Parody Not Discriminatory Toward Indian People, Says Ontario Regional Council (disponible en anglais seulement)

Ottawa, May 5, 1995 – The Ontario Regional Council of the Canadian Broadcast Standards Council (CBSC) has released its decision regarding a spot that aired in March, 1994 on CHOG-AM (Toronto). The segment parodied Member of Parliament Jag Bhaduria.

The complainant had considered the spot to be “insulting, offensive, [and] defamatory...,” and he believed it “exposed the whole [Indian] community to contempt.” In response, the broadcaster stated that the piece, was “...not racially motivated.” CHOG-AM, however, insisted that the parody was of a particular public figure, and not of the Indian people as a group.

After listening to the segment in question and reviewing the correspondence, the Ontario Regional Council members unanimously agreed that the spot concerned a political figure, and parodied that politician’s actions. In the Council’s view, the spot was not abusive or discriminatory toward people of any national or ethnic origin. Therefore, CHOG-AM did not contravene the Canadian Association of Broadcasters’ (CAB) Code of Ethics. The broadcaster may report the decision at its option.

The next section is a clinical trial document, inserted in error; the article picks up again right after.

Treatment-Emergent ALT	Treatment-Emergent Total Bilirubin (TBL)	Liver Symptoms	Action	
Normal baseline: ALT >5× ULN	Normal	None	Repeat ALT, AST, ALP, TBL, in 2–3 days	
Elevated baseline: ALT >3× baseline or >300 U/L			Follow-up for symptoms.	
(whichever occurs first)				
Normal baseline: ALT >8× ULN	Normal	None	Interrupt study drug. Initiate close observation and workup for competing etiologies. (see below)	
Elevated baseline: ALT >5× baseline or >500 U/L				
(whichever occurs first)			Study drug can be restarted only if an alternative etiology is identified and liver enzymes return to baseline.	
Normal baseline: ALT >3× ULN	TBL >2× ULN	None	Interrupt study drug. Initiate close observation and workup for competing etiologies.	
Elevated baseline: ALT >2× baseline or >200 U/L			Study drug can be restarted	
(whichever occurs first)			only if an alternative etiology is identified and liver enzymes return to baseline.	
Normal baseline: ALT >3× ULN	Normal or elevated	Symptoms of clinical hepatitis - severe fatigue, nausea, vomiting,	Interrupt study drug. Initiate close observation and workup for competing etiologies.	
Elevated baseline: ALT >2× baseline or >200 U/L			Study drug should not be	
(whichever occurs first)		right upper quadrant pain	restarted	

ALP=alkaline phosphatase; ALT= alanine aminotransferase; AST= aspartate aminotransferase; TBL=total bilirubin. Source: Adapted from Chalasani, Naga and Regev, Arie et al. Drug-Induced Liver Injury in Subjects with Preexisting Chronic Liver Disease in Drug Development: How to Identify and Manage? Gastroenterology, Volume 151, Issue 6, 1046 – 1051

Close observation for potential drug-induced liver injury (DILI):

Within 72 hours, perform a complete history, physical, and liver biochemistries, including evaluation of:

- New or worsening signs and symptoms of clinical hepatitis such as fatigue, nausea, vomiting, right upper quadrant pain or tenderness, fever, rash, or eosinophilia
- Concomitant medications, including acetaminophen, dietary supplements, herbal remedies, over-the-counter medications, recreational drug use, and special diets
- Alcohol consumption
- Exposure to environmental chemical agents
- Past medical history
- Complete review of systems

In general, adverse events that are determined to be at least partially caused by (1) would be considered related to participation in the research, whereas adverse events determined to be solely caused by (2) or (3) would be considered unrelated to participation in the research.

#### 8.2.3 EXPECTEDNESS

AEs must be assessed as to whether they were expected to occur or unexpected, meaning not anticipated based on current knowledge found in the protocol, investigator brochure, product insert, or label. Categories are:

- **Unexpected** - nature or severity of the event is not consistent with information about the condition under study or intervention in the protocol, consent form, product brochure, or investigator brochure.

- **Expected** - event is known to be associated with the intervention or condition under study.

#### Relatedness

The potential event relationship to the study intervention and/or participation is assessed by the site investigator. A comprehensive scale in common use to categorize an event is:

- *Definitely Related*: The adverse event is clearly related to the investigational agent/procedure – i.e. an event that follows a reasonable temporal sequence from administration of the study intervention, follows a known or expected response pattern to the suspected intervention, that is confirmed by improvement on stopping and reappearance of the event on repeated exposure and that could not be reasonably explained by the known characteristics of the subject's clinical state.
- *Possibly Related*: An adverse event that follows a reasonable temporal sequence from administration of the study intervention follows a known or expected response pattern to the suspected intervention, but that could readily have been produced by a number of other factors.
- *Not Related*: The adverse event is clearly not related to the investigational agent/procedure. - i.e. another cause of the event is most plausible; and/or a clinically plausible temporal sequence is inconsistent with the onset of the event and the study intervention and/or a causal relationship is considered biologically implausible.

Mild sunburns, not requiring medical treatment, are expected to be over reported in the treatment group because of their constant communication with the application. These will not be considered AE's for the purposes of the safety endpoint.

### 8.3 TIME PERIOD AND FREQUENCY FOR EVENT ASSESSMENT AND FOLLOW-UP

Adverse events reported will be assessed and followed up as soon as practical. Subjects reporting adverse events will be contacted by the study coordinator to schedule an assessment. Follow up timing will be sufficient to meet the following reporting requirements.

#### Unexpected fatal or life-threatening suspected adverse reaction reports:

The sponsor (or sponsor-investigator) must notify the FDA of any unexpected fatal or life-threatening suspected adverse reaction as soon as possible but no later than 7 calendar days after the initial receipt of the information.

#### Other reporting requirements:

Established in 1990 by the CAB (representing private-sector broadcasters in Canada), the CBSC administers the CAB Code of Ethics, the CAB Voluntary Code Regarding Violence in Television Programming, the CAB Sex-Role Portrayal Code, and the Radio Television News Directors Association’s Code of Ethics.

A copy of the decision is attached.

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For more information, please contact Ronald I. Cohen, the National Chair of the CBSC, at (###) ###-####.